Tin Pan Alley Cats is a 1943 animated short subject, directed by Bob Clampett for Leon Schlesinger Productions as part of Warner Bros.' Merrie Melodies series. A follow-up to Clampett's successful Coal Black and de Sebben Dwarfs, released earlier in 1943, Tin Pan Alley Cats focuses upon contemporary themes of African-American culture, jazz music, and World War II, and features a caricature of jazz musician Fats Waller as an anthropomorphic cat. The short's centerpiece is a fantasy sequence derived from Clampett's black and white Looney Tunes short Porky in Wackyland (1938).
Like Coal Black, Tin Pan Alley Cats focuses heavily on stereotypical gags, character designs, and situations involving African-Americans. As such, the film and other Warner Bros. cartoons with similar themes have been withheld from television distribution since 1968, and are collectively known as the Censored Eleven.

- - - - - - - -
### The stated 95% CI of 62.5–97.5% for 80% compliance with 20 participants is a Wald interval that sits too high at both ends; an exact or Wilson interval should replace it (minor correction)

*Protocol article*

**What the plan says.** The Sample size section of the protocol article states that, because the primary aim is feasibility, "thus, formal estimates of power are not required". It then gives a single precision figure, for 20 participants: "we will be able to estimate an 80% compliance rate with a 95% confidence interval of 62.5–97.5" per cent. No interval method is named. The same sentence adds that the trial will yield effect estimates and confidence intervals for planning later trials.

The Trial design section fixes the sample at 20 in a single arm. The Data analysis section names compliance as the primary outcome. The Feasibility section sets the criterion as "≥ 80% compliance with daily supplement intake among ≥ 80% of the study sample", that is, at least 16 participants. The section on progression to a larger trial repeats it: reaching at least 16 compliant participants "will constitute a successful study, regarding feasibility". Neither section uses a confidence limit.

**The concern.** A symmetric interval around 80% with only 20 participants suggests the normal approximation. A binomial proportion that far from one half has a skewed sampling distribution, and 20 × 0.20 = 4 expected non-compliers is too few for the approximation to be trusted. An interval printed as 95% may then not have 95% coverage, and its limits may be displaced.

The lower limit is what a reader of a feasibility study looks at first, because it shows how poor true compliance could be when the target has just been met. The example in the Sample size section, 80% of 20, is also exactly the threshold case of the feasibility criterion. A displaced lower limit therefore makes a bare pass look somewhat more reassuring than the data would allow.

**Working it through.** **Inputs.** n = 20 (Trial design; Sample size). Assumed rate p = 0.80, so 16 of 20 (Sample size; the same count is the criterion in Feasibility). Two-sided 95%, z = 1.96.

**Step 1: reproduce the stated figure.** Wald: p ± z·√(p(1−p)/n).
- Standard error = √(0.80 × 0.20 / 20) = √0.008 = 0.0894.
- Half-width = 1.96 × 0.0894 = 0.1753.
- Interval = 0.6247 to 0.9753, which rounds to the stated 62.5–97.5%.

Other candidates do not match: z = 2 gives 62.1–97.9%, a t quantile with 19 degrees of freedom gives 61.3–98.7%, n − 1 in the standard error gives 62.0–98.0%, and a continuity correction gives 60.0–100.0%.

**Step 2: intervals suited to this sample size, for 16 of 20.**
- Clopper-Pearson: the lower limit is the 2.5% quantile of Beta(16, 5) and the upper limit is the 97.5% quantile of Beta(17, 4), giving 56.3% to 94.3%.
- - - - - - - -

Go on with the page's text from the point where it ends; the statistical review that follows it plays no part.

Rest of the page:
Appearences in EDP projects Edit
- Top 10 Controversial Cartoons The short is ranked up at #1 on the list as a part of "The Censored Eleven" with footage from the cartoon showing onscreen.